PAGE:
Supply chain delays may be felt up to five weeks after manufacturing plants re-opened. Shipment between Asia and Europe or the US can take around a month, meaning that we are not yet finished with the delays despite plants in Hubei opening up again. Additionally, many factory workers are migrant workers, and were not able to return to their jobs for an extended period, even if operations had resumed.

Many countries interpreted the COVID-19 supply chain impact as a sign that they had put all their eggs in one basket. The Japanese government announced that it would provide $2 billion in loans for companies shifting production back to Japan.

Back in 2019, an AmCham survey results showed 39.7% of companies were either considering or actively moving their supply chains out of China. In the midst of the trade war, the pandemic may be a nudge for companies to move manufacturing.

None the less, Chinese factories are resuming operations. According to a Bloomberg report, Apple’s iPhone 12 will be released on time, contrary to early rumors. The phone was not scheduled to start being manufactured in China until May. Assuming there is no second rise in the pandemic, China’s factories will in the clear by then.

Logistics: continued positive trend for container volumes

The logistics industry is reflective of China’s recovery from the Coronavirus. In the first week of March, Chinese ports had a 9.1% jump in container volumes. Among them, the growth rate of Dalian, Tianjin, Qingdao and Guangzhou ports was 10%. However, the ports in Hubei are recovering slowly and face a lack of staff and workers. Apart from ports in Hubei, the epicenter of the virus outbreak, other ports along Yangtze river have returned to normal operation. The cargo throughput of three major ports at Yangtze river, Nanjing, Wuhan (in Hubei) and Chongqing increased 7.7%, while the container throughput increased 16.1%.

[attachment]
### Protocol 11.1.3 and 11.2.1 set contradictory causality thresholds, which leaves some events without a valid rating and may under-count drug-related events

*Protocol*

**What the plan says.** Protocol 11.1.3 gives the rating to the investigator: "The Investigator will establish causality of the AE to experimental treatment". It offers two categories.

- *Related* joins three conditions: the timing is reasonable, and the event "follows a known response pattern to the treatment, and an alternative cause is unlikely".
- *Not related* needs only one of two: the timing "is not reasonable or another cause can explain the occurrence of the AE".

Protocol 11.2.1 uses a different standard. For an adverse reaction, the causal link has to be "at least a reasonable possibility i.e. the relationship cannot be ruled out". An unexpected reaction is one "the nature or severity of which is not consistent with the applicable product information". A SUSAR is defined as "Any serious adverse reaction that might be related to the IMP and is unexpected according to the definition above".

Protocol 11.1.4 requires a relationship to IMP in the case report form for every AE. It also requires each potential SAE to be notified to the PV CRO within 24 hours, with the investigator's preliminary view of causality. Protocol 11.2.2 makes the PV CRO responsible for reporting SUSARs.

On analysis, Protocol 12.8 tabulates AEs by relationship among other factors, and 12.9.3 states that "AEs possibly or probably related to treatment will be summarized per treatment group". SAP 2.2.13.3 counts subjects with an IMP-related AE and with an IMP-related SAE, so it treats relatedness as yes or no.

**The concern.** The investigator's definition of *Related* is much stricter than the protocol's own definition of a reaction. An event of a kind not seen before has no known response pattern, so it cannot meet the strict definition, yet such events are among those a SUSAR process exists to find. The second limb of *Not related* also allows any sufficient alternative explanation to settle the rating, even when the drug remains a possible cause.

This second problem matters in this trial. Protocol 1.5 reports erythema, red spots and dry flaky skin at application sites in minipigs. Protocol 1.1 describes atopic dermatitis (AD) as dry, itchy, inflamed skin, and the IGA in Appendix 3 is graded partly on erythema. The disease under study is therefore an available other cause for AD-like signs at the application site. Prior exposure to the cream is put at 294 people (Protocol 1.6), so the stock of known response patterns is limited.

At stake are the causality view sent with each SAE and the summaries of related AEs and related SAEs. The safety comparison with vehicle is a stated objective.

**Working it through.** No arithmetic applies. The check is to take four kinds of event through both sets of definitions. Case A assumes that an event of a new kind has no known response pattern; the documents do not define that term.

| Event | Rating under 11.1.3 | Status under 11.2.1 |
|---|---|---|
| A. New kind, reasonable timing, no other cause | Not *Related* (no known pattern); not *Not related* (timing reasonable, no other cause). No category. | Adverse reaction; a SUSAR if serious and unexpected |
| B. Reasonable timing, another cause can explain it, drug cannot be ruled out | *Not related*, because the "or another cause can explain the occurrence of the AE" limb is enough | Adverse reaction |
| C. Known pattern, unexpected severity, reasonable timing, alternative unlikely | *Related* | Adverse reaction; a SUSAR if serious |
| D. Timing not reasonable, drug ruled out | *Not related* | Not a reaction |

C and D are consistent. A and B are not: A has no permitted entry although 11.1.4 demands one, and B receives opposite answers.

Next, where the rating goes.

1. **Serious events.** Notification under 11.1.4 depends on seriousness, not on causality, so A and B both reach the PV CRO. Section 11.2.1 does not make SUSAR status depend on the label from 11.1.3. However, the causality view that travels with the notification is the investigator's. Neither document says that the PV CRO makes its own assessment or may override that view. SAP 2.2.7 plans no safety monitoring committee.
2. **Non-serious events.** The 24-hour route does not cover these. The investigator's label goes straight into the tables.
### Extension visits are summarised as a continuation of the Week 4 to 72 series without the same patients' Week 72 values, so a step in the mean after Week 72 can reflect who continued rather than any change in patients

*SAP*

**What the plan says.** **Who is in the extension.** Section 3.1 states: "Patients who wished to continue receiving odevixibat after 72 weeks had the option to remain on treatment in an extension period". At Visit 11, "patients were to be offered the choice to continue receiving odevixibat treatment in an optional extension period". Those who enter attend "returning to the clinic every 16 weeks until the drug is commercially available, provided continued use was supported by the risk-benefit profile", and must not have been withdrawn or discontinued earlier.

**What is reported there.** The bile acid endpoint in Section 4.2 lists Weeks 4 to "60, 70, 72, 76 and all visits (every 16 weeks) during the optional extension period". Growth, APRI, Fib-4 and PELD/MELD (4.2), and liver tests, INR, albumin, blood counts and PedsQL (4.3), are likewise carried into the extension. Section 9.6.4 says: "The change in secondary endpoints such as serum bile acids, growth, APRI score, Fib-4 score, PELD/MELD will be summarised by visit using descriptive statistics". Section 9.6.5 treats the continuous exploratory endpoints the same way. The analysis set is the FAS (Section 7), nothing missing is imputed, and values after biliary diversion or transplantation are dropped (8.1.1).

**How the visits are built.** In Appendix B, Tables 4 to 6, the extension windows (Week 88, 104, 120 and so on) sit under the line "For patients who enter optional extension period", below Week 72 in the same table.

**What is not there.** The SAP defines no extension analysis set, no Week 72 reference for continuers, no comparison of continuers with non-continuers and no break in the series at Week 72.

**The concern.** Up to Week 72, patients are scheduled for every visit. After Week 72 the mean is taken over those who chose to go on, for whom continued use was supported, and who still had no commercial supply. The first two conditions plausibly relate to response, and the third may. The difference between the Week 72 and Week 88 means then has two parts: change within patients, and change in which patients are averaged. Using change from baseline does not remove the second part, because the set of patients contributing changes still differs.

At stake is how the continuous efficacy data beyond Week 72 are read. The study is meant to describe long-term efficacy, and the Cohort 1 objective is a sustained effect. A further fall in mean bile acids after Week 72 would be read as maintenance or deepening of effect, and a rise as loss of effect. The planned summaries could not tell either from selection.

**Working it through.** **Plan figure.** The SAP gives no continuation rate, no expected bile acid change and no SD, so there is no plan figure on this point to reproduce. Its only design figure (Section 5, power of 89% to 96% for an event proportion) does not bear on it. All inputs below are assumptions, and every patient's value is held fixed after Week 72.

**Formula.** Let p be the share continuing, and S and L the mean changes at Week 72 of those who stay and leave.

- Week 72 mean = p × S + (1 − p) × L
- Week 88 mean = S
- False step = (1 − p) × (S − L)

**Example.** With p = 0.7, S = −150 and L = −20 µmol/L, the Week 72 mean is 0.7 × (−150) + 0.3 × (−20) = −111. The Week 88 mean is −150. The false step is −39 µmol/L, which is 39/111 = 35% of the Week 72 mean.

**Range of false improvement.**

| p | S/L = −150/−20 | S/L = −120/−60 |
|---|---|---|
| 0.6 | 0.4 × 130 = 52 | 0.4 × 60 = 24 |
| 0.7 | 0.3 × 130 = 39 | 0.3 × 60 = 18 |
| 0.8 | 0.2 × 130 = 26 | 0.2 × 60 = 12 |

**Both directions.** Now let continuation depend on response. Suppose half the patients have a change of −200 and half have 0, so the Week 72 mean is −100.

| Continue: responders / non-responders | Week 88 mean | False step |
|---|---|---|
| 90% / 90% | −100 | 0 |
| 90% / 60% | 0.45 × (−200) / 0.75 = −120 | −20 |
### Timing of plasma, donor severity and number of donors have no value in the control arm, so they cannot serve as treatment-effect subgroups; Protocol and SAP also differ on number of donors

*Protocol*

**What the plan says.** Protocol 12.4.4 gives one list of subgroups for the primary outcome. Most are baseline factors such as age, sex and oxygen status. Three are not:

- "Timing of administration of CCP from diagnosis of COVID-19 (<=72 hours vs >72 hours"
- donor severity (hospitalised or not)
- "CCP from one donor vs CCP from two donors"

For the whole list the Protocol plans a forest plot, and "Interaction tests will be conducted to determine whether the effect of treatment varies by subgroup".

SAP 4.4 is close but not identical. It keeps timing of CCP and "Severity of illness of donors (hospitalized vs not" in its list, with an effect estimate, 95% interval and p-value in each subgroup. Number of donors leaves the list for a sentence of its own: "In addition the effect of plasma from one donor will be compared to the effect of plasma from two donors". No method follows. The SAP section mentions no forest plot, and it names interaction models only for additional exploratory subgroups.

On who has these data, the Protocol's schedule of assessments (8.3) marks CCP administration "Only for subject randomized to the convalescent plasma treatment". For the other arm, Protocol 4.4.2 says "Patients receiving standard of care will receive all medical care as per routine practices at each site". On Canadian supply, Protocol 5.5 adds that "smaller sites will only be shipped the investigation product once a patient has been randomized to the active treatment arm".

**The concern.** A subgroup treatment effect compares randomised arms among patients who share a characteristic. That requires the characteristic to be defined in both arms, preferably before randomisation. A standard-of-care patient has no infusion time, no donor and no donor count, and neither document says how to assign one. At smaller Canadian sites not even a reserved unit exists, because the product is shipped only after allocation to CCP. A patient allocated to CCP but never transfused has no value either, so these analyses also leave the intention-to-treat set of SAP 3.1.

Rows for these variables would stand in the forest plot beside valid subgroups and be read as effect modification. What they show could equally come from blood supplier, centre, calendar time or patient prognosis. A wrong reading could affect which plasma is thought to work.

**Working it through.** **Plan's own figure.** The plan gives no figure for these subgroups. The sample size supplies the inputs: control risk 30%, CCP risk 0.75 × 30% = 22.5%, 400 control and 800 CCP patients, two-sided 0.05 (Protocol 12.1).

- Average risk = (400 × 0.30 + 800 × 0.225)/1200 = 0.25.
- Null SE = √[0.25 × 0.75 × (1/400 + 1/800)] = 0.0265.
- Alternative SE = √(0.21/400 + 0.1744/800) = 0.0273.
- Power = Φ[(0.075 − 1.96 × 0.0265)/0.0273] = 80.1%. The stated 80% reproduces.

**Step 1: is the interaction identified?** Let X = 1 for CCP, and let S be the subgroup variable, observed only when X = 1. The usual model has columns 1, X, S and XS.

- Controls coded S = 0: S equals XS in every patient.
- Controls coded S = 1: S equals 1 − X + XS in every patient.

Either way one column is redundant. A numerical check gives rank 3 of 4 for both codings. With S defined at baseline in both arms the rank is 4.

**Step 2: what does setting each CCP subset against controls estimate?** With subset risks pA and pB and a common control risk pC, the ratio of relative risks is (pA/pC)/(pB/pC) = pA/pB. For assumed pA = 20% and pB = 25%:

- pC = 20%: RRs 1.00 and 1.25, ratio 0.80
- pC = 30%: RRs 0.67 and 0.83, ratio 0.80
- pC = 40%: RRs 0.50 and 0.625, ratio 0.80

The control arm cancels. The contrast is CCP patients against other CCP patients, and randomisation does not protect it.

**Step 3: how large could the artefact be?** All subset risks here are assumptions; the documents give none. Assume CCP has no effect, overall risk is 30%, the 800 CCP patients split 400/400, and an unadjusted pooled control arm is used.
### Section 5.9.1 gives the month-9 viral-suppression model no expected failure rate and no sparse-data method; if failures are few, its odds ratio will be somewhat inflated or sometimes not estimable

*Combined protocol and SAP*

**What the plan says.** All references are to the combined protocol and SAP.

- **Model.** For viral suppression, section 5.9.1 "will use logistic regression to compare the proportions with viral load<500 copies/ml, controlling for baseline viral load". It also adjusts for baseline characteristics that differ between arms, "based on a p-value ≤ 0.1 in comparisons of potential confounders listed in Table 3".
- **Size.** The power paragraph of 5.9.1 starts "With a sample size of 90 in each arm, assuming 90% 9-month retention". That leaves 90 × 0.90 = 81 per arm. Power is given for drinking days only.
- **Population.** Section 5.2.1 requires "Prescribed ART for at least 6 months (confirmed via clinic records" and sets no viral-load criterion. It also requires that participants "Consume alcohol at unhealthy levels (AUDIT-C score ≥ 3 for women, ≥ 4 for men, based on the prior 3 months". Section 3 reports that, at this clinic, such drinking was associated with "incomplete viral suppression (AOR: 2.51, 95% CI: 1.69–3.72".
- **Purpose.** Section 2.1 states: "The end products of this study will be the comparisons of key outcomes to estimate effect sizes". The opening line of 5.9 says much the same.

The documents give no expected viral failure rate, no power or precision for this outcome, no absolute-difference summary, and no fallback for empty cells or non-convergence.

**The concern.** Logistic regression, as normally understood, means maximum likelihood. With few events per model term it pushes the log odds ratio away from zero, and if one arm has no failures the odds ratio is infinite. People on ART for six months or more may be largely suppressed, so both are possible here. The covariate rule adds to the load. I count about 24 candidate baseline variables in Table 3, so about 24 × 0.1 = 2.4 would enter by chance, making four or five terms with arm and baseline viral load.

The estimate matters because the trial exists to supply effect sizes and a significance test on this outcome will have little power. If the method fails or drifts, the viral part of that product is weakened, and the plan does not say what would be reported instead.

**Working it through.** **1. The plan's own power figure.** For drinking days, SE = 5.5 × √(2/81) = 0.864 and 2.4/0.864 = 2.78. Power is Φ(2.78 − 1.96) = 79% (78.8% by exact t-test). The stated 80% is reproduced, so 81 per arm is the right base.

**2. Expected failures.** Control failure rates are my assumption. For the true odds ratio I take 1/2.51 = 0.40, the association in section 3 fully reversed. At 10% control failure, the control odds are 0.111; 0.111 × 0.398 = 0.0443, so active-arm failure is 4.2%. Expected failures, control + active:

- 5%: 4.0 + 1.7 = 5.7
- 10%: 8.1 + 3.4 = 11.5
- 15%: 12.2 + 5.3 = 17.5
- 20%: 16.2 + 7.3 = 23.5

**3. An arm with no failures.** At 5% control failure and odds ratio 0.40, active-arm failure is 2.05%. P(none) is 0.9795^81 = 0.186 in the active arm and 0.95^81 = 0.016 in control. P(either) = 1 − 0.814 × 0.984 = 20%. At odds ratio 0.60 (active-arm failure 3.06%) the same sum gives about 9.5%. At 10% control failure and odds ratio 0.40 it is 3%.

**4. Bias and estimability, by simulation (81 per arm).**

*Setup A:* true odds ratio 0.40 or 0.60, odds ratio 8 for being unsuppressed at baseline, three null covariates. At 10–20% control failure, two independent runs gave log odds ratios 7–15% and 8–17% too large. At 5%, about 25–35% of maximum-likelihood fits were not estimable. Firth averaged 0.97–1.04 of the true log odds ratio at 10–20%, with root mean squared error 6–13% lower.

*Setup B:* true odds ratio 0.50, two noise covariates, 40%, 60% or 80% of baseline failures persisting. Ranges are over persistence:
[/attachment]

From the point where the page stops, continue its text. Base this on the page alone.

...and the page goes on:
Shipping rates have increased 20-fold

Freight shipping rates for dry bulk and crude oil have begun to show early signs of recovery as Chinese industries recover from Coronavirus. The Baltic Dry Index, which is a proxy for dry bulk shipping stocks and the general shipping market, has risen by 50 percent to 617 on March 6, while on February 10 it was 411. Charter rates for very large crude carriers have also regained some footing in recent weeks. It forecasts daily rates for Capesize ships, or large dry-cargo ships, to rise from about US $2,000 a day in 2020 first quarter, to US $10,000 in the second quarter, and to more than US $16,000 by the fourth quarter.

Baltic dry index bounce back shows China's recovery from Coronavirus

[Data Source: sofreight.com, China’s recovery from Coronavirus Report by Daxue Consulting, growing BDI in March 2020]